James Lipton

Mr. Lipton turns to Andre Gide and Mike Nichols for some inspiriation.

on Sep 28, 2009

This is my seventeenth blog. Hard to believe. And even harder to believe is the heartwarming array of responses from you.

As I write this, it’s a Sunday evening, and I’m alone in my study. It’s utterly silent – which is my favorite “sound,” as those of you know who have heard my responses to the Pivot Questionnaire. You’re somewhere out there, your names and thoughts unknown to me until you elect to make them known by responding to whatever will pop up on this screen in the next few minutes.

At this moment, I have no clearer notion of what it will be than you do. You’re busy with your own lives, blissfully unaware that somewhere in Manhattan, I’m reaching out to you. And I’m facing a nearly blank screen with a nearly blank mind, which for a writer is a pleasanter state than you may think – because anything is possible.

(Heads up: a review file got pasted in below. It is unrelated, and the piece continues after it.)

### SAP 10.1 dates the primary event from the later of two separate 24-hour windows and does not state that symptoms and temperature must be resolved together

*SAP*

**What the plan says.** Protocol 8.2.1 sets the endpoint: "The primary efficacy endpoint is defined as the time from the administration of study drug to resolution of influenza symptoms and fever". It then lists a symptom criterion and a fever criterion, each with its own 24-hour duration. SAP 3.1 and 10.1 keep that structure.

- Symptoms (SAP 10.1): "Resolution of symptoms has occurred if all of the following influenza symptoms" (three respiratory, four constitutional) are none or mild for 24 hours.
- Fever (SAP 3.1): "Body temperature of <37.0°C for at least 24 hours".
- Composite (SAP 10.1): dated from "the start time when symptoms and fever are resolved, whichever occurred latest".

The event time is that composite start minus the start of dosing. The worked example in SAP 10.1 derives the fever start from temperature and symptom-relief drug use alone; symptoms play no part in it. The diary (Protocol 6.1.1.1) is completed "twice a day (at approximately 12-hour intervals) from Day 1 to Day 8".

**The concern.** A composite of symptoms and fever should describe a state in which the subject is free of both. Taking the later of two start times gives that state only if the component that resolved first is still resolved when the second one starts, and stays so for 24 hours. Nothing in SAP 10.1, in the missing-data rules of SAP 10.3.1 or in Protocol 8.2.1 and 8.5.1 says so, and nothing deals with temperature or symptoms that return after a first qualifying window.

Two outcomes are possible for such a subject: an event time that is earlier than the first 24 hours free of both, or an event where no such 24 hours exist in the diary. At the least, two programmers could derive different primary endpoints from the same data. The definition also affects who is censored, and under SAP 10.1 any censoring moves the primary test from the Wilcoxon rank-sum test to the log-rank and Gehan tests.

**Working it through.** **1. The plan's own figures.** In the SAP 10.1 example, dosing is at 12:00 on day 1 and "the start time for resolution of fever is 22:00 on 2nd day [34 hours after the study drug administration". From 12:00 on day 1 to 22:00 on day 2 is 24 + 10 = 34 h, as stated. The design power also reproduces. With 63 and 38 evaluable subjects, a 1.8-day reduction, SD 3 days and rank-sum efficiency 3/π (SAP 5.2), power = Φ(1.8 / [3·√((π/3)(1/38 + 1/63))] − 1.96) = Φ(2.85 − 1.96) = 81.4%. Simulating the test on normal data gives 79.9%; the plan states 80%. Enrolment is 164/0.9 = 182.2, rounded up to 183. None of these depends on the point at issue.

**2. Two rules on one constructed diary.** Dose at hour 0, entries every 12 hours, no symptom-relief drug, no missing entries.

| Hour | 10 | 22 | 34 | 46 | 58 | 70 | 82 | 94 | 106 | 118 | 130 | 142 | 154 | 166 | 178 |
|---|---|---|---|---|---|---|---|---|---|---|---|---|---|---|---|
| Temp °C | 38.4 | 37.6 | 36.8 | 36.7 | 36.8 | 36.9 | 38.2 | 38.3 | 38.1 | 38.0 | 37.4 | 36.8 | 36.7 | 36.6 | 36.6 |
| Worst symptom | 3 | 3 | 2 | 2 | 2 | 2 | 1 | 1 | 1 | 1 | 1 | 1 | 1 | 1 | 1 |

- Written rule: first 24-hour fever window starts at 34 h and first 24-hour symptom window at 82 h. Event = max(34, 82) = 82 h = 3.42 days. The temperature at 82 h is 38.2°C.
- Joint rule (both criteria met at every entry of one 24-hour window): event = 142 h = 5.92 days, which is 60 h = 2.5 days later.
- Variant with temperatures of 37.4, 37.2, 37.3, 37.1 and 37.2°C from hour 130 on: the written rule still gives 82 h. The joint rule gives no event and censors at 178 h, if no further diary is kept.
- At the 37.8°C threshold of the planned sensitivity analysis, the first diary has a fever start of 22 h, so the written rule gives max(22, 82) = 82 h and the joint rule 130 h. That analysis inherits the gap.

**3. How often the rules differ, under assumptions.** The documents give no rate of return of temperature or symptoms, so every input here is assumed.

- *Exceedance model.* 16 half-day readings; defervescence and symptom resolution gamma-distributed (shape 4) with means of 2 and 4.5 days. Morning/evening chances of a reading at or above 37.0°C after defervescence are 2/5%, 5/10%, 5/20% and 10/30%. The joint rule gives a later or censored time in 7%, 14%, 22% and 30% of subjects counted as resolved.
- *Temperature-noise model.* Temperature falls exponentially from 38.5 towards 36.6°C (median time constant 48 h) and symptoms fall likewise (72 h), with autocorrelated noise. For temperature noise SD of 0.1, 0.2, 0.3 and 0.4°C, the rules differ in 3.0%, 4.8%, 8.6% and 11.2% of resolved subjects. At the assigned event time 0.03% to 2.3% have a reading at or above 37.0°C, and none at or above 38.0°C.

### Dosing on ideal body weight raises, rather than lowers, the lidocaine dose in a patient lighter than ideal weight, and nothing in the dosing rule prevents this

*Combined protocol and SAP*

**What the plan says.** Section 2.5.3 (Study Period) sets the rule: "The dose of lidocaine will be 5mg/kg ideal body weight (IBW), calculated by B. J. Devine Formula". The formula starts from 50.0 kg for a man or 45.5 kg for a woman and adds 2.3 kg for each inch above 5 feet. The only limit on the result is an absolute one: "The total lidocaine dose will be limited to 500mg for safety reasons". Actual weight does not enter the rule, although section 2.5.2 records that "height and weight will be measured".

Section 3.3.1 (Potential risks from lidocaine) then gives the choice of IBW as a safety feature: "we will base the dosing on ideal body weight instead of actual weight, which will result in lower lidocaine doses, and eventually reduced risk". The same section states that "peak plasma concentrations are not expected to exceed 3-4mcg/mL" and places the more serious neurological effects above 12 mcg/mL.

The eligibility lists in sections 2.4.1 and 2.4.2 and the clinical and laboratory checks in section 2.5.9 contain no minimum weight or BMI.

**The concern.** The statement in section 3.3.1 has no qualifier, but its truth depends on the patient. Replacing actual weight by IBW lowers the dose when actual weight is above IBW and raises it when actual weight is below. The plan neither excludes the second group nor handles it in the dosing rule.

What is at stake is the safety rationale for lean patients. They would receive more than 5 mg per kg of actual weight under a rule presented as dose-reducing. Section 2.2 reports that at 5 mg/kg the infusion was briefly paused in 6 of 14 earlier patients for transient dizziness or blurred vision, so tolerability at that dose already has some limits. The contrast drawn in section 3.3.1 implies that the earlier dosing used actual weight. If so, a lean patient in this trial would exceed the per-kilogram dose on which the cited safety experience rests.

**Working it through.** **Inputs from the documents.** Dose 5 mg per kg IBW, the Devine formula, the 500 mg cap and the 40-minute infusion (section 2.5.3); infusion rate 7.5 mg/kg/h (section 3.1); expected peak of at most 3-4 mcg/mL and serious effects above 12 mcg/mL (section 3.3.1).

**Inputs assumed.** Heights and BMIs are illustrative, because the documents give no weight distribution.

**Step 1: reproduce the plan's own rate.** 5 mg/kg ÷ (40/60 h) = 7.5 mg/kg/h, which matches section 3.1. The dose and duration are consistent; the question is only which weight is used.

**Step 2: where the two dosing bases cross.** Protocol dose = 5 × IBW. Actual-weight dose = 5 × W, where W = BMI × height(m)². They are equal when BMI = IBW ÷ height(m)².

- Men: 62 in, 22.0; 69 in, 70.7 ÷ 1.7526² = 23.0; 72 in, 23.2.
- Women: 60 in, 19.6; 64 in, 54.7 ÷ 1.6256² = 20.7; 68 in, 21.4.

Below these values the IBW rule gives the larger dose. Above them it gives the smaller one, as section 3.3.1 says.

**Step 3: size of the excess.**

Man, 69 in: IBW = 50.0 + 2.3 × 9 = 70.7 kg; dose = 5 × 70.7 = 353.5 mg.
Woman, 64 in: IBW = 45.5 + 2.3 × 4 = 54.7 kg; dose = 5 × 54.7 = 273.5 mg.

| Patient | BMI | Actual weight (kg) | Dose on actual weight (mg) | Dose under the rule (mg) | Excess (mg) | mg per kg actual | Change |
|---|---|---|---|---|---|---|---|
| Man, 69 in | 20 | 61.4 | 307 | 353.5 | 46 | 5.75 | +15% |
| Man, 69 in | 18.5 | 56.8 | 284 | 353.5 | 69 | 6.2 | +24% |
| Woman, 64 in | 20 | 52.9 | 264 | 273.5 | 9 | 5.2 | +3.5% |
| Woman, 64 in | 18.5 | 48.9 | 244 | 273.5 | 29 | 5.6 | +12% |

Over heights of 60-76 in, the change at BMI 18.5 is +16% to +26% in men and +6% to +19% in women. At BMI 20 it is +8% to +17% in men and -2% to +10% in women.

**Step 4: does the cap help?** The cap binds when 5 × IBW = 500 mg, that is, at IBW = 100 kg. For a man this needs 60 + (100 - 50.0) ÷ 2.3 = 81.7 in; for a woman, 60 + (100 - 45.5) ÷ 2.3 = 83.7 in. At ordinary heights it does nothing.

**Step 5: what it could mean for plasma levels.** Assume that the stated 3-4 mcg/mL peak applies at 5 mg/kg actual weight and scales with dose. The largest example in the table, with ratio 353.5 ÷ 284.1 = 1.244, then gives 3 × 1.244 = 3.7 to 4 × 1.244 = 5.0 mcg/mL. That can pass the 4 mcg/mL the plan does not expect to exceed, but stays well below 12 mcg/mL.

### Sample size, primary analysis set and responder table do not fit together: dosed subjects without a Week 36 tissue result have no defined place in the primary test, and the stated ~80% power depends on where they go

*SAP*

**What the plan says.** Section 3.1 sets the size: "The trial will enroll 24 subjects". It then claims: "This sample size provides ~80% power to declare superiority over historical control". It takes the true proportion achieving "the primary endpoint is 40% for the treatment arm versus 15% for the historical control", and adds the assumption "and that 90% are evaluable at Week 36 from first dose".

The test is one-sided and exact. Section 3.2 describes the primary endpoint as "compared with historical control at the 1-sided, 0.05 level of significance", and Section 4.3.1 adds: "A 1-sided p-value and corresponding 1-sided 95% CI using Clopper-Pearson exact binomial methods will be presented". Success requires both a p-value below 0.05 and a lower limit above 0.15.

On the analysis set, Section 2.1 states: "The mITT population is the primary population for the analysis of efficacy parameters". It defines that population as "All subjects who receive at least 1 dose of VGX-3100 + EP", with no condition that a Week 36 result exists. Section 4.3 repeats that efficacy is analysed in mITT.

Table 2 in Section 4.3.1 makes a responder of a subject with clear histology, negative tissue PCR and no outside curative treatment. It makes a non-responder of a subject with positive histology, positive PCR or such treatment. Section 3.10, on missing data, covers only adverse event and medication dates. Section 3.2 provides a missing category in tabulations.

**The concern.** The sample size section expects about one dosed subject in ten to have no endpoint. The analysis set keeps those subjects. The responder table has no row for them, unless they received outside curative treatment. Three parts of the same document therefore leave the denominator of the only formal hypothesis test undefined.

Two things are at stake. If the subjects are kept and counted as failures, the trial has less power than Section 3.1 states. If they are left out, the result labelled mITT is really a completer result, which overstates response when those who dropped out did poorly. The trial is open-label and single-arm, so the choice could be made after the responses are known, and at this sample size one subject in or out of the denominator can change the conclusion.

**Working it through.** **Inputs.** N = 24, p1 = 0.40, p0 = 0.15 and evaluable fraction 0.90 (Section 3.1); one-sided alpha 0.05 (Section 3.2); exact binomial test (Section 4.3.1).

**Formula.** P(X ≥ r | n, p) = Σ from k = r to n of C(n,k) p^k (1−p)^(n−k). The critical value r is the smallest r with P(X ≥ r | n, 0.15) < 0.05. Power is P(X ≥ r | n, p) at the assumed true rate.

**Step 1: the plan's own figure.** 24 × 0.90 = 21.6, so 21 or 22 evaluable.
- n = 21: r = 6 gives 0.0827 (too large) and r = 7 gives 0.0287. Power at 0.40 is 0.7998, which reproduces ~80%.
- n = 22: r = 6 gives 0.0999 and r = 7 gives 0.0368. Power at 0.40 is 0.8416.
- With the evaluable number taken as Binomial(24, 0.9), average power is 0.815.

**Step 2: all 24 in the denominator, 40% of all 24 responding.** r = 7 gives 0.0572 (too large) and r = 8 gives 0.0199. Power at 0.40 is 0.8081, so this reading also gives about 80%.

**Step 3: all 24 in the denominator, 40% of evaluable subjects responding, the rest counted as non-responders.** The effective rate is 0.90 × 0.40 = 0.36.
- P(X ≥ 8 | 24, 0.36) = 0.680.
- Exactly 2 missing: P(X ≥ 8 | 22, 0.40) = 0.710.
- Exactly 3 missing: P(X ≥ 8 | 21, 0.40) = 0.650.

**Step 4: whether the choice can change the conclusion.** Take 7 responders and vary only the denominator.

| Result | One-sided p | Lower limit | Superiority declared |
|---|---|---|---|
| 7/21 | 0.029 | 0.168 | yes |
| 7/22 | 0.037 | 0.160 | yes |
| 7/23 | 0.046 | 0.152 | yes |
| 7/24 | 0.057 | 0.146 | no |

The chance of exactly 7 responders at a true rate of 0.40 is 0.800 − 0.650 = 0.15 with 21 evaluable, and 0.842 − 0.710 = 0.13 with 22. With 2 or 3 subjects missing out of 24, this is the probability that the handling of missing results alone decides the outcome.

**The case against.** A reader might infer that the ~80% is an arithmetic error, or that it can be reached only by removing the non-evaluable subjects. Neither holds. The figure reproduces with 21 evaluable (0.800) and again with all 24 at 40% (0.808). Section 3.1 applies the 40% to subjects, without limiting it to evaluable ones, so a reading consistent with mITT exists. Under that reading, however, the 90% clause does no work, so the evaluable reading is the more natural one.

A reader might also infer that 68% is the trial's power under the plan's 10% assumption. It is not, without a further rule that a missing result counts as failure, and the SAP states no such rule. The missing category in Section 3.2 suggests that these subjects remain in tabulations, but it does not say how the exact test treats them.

In his novel “The Counterfeiters,” André Gide, created a character named Uncle Edouard, a writer who kept a diary. In short order we discover that Edouard is in fact Gide, performing a remarkable triple task: creating the novel, playing a character in it, and, through the diary, describing the process of doing both, thus giving us, in addition to a masterful work of art, one of the greatest essays ever written on the literary craft.